In a long-running spat over whether zoos should pay VAT on admission fees, the ECJ recently ruled in favour of the firm – which is advising the UK zoos consortium – so long as management decisions are made by non-paid trustees.
But according to the firm, Customs, which it described as ‘tunnel-visioned’, has not contacted E&Y since the decision last month. The decision could force Customs to hand back VAT charged on the admission money since 1990 – when UK rulings were supposed to fall in line with European directives.
However, the firm welcomed the ECJ’s decision. Martin Scammell, VAT partner at Ernst & Young, said: ‘We are delighted at the Court’s decision and it points towards an eventual victory for our client. The Zoological Society of London (which owns London Zoo and Whipsnade Wild Animal Park) has been at the forefront of a six-year battle with HM Customs, and it has been a key member of a consortium of zoos represented by Ernst & Young.
‘The zoos potentially stand to be repaid an estimated £30m to £40m in VAT that has been overpaid since 1 January, 1990.’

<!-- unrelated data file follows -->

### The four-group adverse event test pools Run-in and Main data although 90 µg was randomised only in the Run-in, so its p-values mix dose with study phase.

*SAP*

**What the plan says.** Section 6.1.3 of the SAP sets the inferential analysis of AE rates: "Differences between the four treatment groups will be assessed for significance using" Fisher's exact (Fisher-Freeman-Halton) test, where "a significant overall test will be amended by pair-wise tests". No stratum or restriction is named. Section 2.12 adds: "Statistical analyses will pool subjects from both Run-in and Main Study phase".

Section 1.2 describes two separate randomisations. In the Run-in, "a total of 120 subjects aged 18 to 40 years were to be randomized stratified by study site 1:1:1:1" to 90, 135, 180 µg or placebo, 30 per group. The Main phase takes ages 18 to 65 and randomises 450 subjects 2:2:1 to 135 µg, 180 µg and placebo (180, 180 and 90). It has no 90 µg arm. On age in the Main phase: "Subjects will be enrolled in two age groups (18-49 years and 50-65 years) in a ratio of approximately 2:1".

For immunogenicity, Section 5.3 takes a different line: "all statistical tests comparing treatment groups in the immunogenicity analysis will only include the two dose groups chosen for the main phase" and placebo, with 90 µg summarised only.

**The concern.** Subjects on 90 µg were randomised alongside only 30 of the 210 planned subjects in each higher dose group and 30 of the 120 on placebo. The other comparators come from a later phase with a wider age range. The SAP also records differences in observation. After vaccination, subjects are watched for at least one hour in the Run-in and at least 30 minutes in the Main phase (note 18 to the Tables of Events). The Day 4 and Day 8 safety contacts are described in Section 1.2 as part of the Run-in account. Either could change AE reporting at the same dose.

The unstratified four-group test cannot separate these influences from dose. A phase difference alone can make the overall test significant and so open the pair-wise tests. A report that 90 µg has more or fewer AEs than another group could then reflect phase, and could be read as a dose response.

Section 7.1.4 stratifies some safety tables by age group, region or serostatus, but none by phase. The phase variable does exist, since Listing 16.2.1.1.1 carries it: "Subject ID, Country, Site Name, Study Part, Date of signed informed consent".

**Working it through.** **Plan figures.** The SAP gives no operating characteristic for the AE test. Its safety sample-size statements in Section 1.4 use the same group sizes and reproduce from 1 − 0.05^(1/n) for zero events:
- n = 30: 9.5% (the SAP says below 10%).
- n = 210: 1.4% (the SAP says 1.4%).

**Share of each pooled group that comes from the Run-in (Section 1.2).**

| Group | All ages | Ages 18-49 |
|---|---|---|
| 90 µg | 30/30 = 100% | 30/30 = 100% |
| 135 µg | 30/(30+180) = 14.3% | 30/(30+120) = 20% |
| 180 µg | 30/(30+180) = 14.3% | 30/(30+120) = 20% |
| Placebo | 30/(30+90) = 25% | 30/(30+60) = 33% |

The basis of the case was a challenge to HM Customs’ interpretation of the European legislation that exempts cultural services from VAT provided the bodies supplying the service fulfil certain conditions.
The legislation states that a body is eligible for the exemption if it cannot distribute any profit; applies any profit it does make to the continuance and furtherance of its activities and should ‘be managed and administered on a voluntary basis’.
Nobody at Customs was available for comment.
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